Can being religious make you healthier?

Research finds link between attending religious services and a lower risk of death from all causes.

Arutz Sheva Staff,

Haredim in Jerusalem (illustration)
Haredim in Jerusalem (illustration)
Marcello Soss/Flash 90

Can leading a religious lifestyle make you healthier? Recent research found that women who frequently attend religious services have a lower risk of death from all causes, including heart disease and cancer, than those who do not.

The study, reported by CBS News and published by JAMA Internal Medicine, does not prove a cause and effect relationship, but the researchers say the association appears to be strong.

Over a period of 16 years, more than 74,000 women from across the country and ranging in age from 30 to 55 filled out questionnaires in which they reported how frequently they attended religious services.

Over the course of the study period, 13,573 participants died, including 2,721 from cardiovascular disease and 4,479 from cancer.

An analysis of the data from the study showed that those who attended religious services more than once per week had a 33 percent lower risk of death compared with women who never attended religious services.

"The results suggest that there is perhaps something about the communal religious experience that is very powerful," study author Tyler J. VanderWeele, Ph.D., of the Harvard T.H. Chan School of Public, told CBS News.

The researchers were able to control for a multitude of risk factors that could affect death rates, including hypertension, diabetes, alcohol consumption, smoking, diet, and physical activity, as well as age, marital status, income, and education level.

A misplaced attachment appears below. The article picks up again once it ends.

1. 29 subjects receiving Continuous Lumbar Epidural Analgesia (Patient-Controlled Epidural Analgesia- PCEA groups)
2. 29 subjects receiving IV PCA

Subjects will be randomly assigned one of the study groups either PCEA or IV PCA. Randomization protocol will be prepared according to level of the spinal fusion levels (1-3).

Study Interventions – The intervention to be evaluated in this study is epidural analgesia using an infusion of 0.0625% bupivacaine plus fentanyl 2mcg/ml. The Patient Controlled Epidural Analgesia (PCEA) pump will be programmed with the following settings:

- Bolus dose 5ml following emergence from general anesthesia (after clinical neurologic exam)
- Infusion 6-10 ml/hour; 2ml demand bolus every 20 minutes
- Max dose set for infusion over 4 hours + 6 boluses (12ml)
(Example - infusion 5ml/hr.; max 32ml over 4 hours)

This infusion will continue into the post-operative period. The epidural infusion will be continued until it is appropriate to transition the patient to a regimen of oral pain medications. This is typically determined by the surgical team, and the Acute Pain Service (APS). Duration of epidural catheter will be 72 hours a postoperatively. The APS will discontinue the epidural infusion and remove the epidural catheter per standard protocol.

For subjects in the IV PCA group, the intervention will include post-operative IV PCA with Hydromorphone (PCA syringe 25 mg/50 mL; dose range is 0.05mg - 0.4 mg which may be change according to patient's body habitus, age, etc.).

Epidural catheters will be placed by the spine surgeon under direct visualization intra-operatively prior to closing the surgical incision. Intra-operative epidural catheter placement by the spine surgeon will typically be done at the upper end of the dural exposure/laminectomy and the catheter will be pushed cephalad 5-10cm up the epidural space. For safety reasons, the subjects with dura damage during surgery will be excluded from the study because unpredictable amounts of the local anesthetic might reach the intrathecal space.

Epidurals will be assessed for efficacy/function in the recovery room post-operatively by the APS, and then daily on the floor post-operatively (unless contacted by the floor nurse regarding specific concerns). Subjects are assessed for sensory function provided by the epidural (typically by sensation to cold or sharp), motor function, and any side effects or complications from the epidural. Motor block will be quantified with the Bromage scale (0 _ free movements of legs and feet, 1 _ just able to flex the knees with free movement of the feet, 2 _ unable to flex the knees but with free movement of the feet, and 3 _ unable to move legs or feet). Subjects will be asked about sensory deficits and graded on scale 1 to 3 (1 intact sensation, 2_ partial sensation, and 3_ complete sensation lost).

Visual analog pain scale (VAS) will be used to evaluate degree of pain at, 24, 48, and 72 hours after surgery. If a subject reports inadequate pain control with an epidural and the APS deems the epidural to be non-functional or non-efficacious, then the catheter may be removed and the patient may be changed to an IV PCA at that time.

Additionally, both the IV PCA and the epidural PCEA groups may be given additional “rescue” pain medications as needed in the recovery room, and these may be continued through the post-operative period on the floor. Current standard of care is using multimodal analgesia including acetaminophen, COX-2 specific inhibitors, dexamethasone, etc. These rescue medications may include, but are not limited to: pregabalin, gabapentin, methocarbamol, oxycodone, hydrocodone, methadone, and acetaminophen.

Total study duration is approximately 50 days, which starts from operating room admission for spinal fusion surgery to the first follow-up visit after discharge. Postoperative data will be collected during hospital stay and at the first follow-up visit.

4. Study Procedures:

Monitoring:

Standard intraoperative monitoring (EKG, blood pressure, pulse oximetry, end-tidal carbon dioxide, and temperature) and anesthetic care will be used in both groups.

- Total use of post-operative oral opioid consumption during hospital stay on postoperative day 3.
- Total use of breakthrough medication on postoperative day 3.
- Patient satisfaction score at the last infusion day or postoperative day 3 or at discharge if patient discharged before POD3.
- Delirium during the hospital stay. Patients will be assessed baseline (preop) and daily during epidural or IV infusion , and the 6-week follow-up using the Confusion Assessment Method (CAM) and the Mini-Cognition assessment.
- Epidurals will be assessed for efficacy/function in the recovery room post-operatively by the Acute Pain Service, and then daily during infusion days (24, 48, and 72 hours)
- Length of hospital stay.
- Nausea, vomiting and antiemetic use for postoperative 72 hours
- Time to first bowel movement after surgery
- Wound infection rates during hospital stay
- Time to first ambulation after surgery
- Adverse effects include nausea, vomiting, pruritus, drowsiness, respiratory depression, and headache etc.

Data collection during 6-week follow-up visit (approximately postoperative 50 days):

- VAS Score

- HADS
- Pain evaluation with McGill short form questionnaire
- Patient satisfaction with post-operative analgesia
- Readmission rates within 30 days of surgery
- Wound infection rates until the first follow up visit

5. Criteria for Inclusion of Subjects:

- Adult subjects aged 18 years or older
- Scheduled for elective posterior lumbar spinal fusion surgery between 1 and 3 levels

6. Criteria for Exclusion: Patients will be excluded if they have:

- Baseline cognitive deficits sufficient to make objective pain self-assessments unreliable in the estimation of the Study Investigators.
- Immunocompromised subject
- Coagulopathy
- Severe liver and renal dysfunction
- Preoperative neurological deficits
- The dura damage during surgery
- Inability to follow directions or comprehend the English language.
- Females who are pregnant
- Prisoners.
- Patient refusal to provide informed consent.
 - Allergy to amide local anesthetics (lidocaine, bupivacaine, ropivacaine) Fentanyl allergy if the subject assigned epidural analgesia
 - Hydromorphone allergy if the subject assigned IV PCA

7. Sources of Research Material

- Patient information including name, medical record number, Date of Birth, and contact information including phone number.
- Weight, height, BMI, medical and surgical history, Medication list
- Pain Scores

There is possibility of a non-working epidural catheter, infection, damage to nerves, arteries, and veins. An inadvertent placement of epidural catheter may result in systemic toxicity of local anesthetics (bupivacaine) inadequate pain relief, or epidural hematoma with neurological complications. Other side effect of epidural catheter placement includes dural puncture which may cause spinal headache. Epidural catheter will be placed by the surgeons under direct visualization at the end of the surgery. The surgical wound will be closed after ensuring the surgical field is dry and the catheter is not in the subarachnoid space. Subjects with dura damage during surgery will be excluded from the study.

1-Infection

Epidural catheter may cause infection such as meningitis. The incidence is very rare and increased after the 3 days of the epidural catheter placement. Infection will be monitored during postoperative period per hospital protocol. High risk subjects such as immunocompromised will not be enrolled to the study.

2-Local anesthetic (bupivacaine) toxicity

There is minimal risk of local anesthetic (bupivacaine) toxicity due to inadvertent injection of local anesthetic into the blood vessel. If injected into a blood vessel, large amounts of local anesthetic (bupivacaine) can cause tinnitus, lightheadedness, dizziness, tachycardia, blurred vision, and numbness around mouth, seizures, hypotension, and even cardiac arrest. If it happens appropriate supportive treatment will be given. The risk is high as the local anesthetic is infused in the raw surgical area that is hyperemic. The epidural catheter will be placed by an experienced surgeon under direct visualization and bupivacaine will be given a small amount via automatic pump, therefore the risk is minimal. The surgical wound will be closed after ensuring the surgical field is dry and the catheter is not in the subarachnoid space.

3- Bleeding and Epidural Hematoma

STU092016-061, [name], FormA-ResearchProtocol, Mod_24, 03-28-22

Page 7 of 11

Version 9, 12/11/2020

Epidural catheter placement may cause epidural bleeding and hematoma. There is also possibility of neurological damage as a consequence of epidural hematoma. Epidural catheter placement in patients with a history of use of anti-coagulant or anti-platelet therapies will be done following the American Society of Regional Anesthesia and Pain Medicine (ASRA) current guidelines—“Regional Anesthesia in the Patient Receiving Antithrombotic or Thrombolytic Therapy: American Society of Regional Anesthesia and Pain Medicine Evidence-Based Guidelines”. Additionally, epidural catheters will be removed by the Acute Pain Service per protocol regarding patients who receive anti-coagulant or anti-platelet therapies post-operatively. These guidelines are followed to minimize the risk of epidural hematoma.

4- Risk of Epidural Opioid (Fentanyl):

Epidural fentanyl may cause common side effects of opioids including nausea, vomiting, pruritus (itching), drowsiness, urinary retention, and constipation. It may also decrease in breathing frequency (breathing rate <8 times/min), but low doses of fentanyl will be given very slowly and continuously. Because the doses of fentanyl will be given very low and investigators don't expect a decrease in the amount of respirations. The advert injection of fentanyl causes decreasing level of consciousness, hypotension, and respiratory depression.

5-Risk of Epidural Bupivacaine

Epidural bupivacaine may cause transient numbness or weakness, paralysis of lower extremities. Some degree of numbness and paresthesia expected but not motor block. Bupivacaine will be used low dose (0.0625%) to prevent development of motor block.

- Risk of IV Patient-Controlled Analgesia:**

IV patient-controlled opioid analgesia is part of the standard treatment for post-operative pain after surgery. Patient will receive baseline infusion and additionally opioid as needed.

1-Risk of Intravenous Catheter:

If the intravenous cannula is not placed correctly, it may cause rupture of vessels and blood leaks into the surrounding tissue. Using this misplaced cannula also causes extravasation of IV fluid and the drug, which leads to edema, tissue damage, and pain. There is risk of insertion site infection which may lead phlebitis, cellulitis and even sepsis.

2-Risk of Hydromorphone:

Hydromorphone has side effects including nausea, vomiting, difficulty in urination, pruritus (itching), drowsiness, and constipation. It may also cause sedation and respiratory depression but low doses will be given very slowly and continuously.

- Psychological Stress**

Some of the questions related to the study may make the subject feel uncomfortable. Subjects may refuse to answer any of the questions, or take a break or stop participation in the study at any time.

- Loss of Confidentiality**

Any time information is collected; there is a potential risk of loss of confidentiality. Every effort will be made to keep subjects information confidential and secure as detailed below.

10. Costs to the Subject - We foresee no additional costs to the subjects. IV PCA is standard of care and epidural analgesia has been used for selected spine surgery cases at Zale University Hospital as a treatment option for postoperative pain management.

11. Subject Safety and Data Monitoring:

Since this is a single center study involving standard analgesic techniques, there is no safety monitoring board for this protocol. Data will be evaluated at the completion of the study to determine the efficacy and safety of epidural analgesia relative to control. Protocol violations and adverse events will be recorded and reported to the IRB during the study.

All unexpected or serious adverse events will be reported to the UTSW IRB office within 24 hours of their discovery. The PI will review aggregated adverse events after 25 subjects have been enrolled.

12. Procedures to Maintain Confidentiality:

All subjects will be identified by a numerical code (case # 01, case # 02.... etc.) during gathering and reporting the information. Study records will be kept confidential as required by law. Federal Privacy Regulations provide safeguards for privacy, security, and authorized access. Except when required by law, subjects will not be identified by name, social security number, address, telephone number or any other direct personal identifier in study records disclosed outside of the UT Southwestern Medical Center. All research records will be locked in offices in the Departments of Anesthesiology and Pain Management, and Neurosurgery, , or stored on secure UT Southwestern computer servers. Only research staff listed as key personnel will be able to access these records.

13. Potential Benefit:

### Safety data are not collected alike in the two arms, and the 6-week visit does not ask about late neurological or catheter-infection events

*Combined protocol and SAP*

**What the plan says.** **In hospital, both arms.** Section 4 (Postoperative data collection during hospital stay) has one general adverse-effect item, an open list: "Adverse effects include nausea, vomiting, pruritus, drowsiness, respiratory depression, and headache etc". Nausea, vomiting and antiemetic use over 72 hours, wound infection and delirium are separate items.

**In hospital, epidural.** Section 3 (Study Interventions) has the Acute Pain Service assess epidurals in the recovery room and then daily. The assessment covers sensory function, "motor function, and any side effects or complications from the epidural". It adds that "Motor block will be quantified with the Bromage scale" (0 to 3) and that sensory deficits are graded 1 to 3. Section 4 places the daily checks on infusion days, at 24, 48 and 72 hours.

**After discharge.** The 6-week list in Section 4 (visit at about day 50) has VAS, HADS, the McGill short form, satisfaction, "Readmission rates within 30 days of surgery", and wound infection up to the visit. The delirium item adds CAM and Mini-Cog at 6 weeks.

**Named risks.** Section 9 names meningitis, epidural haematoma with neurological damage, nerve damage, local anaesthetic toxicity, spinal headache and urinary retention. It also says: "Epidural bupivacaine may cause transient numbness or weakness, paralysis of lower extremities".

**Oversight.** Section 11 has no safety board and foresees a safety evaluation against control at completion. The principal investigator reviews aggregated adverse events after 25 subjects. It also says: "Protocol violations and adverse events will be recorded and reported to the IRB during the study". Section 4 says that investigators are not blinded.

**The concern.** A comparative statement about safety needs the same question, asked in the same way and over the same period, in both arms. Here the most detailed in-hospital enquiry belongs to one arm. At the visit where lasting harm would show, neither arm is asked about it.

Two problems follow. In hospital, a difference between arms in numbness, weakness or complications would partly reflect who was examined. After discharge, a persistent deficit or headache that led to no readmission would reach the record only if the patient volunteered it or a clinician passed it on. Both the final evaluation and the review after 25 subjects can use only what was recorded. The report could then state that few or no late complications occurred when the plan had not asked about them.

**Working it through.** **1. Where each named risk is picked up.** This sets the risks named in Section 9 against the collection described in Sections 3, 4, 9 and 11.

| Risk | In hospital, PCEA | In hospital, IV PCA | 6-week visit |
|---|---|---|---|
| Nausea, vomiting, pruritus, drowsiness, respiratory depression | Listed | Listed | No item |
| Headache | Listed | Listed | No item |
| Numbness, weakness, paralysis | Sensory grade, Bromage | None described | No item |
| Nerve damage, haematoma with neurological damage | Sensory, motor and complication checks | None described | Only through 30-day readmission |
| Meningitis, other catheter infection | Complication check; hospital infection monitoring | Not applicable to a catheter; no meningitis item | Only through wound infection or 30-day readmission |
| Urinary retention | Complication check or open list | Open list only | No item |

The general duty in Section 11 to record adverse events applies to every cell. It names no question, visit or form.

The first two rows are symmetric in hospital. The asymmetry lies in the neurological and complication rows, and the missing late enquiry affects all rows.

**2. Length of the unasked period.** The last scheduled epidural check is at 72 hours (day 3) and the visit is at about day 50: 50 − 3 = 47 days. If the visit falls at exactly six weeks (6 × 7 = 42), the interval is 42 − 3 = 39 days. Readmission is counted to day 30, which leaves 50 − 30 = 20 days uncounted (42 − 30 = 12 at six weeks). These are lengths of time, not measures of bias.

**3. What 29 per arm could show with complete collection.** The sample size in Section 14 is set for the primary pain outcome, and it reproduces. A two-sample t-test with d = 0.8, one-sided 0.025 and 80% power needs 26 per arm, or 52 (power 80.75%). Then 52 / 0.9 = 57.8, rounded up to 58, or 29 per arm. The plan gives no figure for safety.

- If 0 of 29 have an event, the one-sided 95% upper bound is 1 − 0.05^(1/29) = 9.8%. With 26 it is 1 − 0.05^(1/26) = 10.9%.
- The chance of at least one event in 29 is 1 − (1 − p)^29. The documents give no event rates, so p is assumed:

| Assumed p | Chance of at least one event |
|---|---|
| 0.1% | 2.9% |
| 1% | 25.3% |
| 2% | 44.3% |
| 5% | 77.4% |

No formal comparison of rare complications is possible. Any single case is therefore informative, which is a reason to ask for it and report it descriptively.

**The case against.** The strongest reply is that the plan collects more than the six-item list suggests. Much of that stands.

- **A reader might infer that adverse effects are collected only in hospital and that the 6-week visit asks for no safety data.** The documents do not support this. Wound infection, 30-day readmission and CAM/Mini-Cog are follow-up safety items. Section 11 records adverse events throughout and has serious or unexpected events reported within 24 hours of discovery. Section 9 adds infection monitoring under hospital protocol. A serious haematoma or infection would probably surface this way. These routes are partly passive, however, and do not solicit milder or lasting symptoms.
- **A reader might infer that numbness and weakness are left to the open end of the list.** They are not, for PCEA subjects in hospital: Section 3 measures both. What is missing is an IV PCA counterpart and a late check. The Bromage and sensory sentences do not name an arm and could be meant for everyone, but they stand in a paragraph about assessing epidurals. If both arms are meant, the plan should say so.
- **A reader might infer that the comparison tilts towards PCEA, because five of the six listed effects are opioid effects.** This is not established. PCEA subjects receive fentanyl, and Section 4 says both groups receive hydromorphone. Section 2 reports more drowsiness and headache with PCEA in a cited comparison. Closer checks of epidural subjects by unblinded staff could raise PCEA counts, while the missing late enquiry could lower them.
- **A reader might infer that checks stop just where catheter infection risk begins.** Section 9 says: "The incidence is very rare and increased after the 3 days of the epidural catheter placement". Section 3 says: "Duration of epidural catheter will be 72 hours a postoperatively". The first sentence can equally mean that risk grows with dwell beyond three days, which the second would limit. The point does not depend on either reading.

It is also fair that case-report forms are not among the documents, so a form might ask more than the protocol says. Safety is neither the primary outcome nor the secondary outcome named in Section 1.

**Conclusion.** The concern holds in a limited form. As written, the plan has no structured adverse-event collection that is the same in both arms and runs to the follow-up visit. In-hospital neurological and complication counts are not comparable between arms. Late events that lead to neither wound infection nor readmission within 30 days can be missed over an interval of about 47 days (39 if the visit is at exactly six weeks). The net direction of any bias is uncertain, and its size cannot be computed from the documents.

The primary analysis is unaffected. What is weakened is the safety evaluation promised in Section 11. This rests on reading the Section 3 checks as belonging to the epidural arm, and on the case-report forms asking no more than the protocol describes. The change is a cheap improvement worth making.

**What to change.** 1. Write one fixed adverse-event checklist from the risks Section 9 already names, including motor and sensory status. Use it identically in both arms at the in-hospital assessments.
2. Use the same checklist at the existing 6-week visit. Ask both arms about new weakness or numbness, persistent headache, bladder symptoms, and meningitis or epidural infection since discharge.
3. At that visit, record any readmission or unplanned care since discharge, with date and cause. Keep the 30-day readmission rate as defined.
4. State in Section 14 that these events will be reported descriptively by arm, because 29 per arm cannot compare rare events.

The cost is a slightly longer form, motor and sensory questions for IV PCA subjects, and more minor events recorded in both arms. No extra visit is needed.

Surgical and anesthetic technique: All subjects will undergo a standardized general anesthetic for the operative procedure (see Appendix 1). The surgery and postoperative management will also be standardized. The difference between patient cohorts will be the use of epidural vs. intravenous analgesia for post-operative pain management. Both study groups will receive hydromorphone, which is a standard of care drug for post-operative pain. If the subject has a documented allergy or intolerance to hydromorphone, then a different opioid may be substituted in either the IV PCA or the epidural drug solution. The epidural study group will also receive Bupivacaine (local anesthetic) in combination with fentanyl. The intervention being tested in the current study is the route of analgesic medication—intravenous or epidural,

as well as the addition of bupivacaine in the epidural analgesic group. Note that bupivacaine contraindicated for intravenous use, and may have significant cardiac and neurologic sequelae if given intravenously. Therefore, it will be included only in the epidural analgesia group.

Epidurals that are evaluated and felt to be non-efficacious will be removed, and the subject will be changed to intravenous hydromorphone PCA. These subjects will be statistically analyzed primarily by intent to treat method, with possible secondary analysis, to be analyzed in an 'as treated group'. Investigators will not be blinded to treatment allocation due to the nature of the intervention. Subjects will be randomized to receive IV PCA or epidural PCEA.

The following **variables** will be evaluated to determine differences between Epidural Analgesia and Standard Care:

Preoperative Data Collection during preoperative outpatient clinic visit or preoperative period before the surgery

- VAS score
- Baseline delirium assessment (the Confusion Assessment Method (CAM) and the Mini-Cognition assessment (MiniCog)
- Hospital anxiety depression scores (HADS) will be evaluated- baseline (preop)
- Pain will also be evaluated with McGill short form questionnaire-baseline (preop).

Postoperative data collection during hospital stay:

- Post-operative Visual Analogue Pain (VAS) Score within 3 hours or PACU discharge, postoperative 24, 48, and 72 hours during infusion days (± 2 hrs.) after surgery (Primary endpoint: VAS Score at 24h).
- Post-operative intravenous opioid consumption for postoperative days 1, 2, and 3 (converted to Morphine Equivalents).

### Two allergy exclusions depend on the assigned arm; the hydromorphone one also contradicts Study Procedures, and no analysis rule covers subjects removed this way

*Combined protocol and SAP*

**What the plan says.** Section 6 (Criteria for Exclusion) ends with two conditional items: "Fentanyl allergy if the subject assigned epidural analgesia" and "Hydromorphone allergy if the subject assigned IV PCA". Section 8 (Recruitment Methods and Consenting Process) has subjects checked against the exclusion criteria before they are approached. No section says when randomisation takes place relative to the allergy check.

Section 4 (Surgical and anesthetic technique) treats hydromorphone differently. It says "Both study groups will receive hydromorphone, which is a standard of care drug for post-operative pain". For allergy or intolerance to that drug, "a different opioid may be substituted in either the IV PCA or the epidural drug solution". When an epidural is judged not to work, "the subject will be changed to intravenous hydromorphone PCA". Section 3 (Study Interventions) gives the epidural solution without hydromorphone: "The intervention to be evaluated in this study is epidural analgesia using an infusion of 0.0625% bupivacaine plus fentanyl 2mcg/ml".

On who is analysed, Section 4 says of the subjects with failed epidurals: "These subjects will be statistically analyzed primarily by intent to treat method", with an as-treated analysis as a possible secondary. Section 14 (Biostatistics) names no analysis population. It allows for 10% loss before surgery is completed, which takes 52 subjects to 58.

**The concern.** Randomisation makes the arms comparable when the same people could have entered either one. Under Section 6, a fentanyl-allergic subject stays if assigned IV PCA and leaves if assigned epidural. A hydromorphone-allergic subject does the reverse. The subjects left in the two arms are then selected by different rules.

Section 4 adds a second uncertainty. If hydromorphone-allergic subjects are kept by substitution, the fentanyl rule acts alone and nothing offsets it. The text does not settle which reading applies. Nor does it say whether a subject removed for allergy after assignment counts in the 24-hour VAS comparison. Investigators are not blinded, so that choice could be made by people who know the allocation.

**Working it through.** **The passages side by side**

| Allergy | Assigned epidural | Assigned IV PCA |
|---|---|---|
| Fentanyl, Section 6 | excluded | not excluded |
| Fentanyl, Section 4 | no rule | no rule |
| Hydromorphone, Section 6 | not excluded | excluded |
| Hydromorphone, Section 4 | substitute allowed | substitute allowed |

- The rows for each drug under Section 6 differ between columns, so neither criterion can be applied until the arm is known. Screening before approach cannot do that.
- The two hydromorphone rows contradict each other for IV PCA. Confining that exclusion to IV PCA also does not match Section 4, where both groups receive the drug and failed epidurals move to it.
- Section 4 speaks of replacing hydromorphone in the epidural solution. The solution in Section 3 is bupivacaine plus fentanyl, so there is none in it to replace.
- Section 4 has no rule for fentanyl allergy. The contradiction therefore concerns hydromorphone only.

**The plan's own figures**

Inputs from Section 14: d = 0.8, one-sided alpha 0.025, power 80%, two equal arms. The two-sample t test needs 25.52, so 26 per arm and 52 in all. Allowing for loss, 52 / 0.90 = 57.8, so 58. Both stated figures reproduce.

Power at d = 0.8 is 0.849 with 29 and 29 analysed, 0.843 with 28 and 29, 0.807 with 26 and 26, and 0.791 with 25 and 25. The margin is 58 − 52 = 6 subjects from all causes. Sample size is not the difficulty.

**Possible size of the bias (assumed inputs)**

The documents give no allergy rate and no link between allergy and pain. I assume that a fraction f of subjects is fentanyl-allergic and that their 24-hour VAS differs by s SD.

Additionally, the results showed attending religious services more than once a week was linked to a 27 percent lower risk of death from cardiovascular disease and a 21 percent lower risk of death from cancer.

The authors say it's important to note that the results simply show an association and do not prove that attending services improves health. Still, they have some ideas what may be behind the connection.

"I think it's not just one thing, but a combination of factors," VanderWeele told CBS News. "Some of it is that if you attend services you develop a community and you therefore have social support, which is beneficial both psychologically and materially for health. Also, by attending services there are certain social norms that make things like smoking less likely, which is protective for health."

Religious services also perpetuate messages of hope and faith, which can lead to a more optimistic outlook and lower rates of depression, which can affect overall health and mortality, he said.

It should be noted that the study has several important limitations, including the fact that it consisted mainly of white Christians with similar socioeconomic status, so future research is needed to see if there is a similar connection among other populations and religions.




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